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How Afro-Latino Sedrique Olison Embraces All of Himself

By Antonia Naje Allsopp, Photographs by Brien Hollowell
Celebrate National Latin-American/Hispanic Heritage Month with us! Through October 15, we’ll be sharing various stories from the Latinx community — be sure to read them all.
In an adorably straightforward cartoon to explain his Mexican-American, bicultural, mixed-race heritage, cartoonist Terry Blas clarified the confusing terminology: “Hispanic” defines
language, while “Latino” defines geography. (“Latinx” is becoming popular, too, as it eliminates the male-female binary inherent in the original term.) None of these distinctions are defined by race. Let’s explore the many shades of Latin that grace us each day.

All the boys in his family have unique names — including titles. “Master Sedrique Lynn Von Olison,” he laughs. It’s an effortless, full-bodied diaphragmatic roar perfect for his towering six-foot-five frame, caramel skin and dazzling pearly whites. With a laugh as contagious as his personality, I find myself sunk, engulfed, all in. And that’s Olison’s advice to you, as well.

Embrace it. All of it. All of you — including your greatness.

A name like Olison’s spawns greatness from the get-go, we chuckle. “I guess so,” he retorts with a raise of his eyebrow and shrug of his shoulders that suggests he’d never considered such a notion. But it was real: The physical stature, the personality, the look — he fit the name that preceded it all.

For Olison, this no-holds-barred, jump-in-with-both-feet, feel-it-in-your-bones approach to life has worked. He does what he wants, when he wants and how you feel about it is not his concern. “This is me,” he explains. “You’re gonna love it or you’re not. If you don’t love it, I’ll pray for you. If you do — then let’s go. I’ve always surrounded myself with people who love me for my heart, not the exterior cover.”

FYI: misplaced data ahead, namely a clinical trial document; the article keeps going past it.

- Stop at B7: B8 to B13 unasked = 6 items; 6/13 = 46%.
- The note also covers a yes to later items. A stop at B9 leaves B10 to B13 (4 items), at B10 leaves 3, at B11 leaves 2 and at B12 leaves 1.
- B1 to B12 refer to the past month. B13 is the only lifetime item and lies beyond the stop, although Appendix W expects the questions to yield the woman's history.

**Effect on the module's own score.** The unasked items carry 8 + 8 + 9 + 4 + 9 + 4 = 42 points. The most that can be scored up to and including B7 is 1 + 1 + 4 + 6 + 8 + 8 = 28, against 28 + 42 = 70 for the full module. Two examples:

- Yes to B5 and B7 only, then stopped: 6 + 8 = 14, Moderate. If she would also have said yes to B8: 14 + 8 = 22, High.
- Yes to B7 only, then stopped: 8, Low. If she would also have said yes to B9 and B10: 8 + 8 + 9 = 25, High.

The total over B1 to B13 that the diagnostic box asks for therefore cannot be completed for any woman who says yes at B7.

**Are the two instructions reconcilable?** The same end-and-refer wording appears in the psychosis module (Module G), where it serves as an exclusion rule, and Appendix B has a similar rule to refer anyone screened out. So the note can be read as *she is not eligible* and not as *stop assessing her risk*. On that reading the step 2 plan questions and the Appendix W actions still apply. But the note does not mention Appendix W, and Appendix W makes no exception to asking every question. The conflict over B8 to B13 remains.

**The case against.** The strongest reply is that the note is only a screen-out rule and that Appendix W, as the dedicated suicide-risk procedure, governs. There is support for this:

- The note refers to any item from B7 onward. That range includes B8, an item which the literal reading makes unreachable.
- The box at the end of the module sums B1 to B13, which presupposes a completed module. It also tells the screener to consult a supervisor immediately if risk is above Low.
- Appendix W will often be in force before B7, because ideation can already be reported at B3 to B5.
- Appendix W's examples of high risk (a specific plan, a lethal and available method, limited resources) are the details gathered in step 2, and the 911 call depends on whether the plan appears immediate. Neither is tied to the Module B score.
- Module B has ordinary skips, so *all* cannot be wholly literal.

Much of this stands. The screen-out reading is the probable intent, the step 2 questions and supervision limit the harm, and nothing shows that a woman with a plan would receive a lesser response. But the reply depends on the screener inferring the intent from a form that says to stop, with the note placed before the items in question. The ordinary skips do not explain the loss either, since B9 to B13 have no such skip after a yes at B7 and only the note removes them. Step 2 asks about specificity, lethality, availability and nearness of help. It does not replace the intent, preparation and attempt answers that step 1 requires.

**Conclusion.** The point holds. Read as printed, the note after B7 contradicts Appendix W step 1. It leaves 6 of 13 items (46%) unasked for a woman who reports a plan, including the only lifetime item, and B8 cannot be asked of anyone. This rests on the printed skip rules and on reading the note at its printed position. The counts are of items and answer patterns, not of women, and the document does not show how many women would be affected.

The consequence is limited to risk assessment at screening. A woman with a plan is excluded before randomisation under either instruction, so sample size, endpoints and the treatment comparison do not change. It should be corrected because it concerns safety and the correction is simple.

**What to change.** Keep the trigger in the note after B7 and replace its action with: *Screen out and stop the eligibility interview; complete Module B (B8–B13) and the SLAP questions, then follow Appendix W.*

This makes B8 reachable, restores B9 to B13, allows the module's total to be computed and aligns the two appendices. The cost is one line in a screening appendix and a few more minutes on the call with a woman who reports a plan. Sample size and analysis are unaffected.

Curious minds often ask, though, “What are you?” in an effort to place his look. “Latino, Dominican and African-American. Tiano Indian, African and Spaniard — I’m black,” he asserts. But his final answer? “I’m human. I’m Sedrique.”

He most recently found out about his Dominican Republic origins and immediately dove all in to learn about his family. “I booked a flight, went by myself and have been back many times.

Last fall, Olison celebrated his 26th year as principal makeup artist for the Denver Broncos cheerleaders, where he’d logged 237 games in both Bronco Stadiums, four Super Bowls, three America Bowls; worked on 22 calendar shoots and had done 492 cheerleaders’ makeup. “I love my job,” he beams. “They call me the face, boobs and abs guy.”

“You paint those on?!” I exclaim.

“We enhance,” he states, calmly. “We highlight.”

And that’s not all. Sedrique has also done the faces of models, such as Iman, Nikki Taylor, Naomi Campbell and Tyra Banks; actors Cloris Leachman and Whoopi Goldberg; and entertainers and politicians, such as Al Sharpton, Tatiana Ali, John Legend and Hill Harper. He’s worked for designers Dolce & Gabbana and Versace, as well as the brands Tide, Pantene and L’Oréal, just to name a few.

“If I can help someone conquer a goal, give them that confidence, live out that fantasy or just feel better about themselves through the artistry of makeup, then my job is done,” he shares. “I’ve been very blessed. I’ve been to places that I can say I wouldn’t have been if it wasn’t for the makeup.” Iceland, Italy, Prague — even the smallest, most remote places of the U.S. fill his travel history. “It’s been a definite journey.”

In a final note, to wrap up advice he’d give to other in-betweeners, he thought back to all the cultures that make up his heritage — that make him who he is. “Don’t limit yourself. Embrace it all because that is you and that is the beauty of it.”

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